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I read with interest Sarah Vine’s parenting article in The Daily Mail  today about  ADHD.

But is she right?

“Fascinating stuff in yesterday’s Mail from paediatric neurologist Dr Richard Saul, who argues in a new book that Attention Deficit Hyperactivity Disorder is wildly over-diagnosed and that thousands of children are being identified as victims and treated with drugs they do not need.

Instead, their behaviour is often a sign of simple, resolvable problems such as poor diet, lack of sleep, hearing loss, learning difficulties — even just old-fashioned boredom. 

He quotes the case of one boy whose inability to concentrate turned out to be caused by anaemia and a girl whose disruptive behaviour in class was down to extreme short-sightedness.

Their symptoms disappeared once the underlying problems had been solved.

In other cases, the diagnosis of ADHD invariably masks something far more serious: depression, bipolar disorder, even schizophrenia.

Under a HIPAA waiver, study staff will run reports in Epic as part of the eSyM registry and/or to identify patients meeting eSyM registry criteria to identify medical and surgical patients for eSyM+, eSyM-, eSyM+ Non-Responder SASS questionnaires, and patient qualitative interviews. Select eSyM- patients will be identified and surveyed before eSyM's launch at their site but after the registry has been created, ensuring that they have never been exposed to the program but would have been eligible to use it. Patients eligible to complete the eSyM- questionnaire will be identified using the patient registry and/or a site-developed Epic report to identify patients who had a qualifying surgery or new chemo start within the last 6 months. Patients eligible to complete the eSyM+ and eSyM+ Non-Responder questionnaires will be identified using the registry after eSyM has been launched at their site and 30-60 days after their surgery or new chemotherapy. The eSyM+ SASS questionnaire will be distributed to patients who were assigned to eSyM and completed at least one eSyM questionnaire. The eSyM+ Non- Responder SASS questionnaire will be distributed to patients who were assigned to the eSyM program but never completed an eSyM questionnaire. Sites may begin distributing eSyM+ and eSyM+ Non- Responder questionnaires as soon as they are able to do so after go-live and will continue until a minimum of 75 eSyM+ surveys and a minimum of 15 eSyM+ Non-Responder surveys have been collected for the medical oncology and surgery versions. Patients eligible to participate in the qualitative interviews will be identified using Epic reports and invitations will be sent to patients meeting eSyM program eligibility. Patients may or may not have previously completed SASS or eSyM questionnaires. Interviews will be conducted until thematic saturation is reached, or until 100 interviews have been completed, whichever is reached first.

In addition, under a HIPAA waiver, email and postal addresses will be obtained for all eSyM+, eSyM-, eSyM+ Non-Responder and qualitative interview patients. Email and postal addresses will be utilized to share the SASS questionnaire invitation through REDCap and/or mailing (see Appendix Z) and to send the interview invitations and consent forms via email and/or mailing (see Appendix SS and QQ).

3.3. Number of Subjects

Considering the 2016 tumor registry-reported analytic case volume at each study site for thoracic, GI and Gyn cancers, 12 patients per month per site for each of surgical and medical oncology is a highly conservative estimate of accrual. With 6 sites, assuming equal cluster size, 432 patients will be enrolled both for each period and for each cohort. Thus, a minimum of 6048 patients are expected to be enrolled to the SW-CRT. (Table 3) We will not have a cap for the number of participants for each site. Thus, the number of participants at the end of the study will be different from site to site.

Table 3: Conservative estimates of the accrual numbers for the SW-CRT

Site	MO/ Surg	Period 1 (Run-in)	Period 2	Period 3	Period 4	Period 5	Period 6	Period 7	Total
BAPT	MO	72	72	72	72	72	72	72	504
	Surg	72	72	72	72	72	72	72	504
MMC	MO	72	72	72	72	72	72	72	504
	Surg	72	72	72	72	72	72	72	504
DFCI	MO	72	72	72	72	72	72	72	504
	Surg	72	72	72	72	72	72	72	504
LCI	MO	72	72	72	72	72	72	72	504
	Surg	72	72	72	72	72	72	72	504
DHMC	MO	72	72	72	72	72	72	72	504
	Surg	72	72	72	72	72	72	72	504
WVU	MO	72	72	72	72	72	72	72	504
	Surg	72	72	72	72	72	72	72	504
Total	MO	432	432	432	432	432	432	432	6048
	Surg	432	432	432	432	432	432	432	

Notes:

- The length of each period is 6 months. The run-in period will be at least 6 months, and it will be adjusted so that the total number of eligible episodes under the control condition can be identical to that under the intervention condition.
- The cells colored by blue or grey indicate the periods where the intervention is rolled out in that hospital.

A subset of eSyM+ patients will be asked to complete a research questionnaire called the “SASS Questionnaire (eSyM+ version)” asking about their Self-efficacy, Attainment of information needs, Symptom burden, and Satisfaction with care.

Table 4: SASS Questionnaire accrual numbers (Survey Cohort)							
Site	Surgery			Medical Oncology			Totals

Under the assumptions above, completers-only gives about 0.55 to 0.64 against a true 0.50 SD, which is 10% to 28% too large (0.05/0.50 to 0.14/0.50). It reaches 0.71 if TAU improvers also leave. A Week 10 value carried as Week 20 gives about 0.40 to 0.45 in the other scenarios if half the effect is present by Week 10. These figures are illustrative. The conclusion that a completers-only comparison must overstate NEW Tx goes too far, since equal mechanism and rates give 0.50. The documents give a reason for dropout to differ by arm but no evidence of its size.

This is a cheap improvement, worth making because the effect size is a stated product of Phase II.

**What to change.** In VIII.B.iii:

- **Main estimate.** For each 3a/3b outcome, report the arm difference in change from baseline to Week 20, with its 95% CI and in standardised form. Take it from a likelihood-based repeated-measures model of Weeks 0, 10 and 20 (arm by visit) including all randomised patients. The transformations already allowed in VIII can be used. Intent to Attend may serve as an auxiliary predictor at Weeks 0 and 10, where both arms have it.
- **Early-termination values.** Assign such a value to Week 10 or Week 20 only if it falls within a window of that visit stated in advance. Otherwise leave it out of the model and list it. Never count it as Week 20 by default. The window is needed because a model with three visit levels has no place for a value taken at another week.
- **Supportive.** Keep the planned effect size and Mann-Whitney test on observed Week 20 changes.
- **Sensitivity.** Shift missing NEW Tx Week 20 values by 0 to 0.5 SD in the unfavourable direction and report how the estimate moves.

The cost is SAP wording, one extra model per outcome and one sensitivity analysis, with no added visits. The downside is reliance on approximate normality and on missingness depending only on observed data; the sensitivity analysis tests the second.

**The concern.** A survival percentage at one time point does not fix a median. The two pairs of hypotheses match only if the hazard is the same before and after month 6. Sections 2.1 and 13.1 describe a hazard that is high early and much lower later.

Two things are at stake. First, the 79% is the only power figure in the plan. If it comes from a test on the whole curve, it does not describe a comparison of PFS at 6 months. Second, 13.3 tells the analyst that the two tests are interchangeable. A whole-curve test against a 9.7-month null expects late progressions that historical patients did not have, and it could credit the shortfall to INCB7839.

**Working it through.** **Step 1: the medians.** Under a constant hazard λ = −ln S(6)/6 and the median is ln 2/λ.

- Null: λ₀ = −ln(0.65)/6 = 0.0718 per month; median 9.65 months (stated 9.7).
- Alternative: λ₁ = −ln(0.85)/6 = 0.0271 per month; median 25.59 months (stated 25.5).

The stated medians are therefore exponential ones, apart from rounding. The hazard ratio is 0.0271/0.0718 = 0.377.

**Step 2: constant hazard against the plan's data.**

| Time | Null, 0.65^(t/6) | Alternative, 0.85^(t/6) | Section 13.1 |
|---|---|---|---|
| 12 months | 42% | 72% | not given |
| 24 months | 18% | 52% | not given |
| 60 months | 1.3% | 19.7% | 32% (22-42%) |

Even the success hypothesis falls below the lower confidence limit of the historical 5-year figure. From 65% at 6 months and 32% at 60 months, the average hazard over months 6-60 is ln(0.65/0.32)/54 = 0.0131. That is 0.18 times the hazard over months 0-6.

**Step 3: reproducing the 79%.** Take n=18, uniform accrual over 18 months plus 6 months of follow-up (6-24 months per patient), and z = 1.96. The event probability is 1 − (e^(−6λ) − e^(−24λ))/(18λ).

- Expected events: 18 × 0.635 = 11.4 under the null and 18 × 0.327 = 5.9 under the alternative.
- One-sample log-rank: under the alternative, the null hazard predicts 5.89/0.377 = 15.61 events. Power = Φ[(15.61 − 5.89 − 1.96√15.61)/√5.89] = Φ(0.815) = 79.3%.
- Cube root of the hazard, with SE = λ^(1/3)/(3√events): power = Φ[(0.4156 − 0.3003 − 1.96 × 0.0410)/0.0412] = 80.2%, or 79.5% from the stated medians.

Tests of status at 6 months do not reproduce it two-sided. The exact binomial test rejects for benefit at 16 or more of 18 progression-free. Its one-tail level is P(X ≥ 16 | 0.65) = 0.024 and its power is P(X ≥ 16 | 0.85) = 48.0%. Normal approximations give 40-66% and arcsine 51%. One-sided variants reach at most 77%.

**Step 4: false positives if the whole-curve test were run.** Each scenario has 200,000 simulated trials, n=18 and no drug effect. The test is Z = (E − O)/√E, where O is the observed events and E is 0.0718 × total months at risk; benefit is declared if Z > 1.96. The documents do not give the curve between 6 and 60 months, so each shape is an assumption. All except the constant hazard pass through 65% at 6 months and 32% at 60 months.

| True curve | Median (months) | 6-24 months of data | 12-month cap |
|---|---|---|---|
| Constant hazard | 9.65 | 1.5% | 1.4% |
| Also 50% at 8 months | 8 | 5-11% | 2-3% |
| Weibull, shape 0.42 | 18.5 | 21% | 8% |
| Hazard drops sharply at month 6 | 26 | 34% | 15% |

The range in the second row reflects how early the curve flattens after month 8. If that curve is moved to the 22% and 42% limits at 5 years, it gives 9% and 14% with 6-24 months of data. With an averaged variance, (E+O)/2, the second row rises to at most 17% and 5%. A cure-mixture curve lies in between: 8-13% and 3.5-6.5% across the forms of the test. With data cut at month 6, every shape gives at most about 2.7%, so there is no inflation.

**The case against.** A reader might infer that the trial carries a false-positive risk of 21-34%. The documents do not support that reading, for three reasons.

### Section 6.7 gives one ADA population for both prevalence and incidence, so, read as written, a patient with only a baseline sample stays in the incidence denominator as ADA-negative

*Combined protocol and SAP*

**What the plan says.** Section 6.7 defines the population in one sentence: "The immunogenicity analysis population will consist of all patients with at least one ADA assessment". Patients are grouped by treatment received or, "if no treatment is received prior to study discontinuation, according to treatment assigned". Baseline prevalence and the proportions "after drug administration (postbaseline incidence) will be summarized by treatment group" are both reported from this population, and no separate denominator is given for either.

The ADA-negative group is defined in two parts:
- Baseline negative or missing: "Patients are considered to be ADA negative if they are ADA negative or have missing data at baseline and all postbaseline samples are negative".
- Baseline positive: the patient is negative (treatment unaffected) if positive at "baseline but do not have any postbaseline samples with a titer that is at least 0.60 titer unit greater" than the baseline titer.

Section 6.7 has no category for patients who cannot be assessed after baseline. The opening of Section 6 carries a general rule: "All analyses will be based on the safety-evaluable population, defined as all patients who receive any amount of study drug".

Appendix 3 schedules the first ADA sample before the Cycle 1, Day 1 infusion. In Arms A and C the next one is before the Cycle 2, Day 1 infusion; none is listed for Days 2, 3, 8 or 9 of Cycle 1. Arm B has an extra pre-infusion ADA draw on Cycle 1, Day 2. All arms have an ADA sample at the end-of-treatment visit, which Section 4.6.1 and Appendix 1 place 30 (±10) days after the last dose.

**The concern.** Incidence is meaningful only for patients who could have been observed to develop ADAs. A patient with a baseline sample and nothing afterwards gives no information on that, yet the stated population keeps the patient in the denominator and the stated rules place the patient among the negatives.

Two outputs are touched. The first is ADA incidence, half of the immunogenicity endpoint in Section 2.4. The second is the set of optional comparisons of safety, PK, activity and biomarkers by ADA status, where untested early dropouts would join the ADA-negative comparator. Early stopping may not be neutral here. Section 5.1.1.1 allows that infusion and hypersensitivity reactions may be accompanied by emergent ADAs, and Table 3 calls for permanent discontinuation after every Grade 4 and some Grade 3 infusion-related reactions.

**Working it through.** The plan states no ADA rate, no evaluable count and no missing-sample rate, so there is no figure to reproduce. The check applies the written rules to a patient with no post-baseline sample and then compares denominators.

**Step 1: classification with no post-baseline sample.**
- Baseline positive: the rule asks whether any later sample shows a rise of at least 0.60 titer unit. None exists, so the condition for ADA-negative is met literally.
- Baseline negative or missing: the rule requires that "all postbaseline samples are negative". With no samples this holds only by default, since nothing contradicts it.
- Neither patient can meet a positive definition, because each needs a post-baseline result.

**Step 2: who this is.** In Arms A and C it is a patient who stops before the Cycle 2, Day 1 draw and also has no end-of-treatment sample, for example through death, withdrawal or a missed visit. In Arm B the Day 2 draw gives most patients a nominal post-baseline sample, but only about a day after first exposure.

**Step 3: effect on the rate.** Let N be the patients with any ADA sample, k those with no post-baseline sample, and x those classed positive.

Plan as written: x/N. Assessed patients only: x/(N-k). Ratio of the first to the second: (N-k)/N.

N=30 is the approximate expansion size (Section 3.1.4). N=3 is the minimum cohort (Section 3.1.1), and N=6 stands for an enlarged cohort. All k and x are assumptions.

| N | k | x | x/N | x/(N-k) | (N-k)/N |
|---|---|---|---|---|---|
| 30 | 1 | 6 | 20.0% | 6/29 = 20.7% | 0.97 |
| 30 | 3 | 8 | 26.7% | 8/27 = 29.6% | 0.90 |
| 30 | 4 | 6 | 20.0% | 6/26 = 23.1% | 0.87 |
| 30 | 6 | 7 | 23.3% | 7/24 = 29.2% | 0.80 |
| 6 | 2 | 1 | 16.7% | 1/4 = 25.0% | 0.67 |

And because some of the symptoms of ADHD — irritability, listlessness, memory problems — are similar to those present in youngsters taking drugs or abusing alcohol, such harmful social habits are often allowed to take hold instead of being addressed.

As a parent, I know how tempting it is to become frustrated with a child’s behaviour and to look to the medical profession for answers. 

We’re all busy people: so much quicker and easier to give a problem a name and treat it with a handy little pill. 

But the first place any parent should head when a child starts to play up is not their doctor’s surgery, but the bathroom mirror. 

Saul’s analysis presents us with an inconvenient truth. He is telling the mums and dads of children diagnosed with ADHD (of which there are approximately 400,000 in Britain) what many of them perhaps suspect, but don’t want to hear: the problems lie not with the children but with the paucity of their own parenting.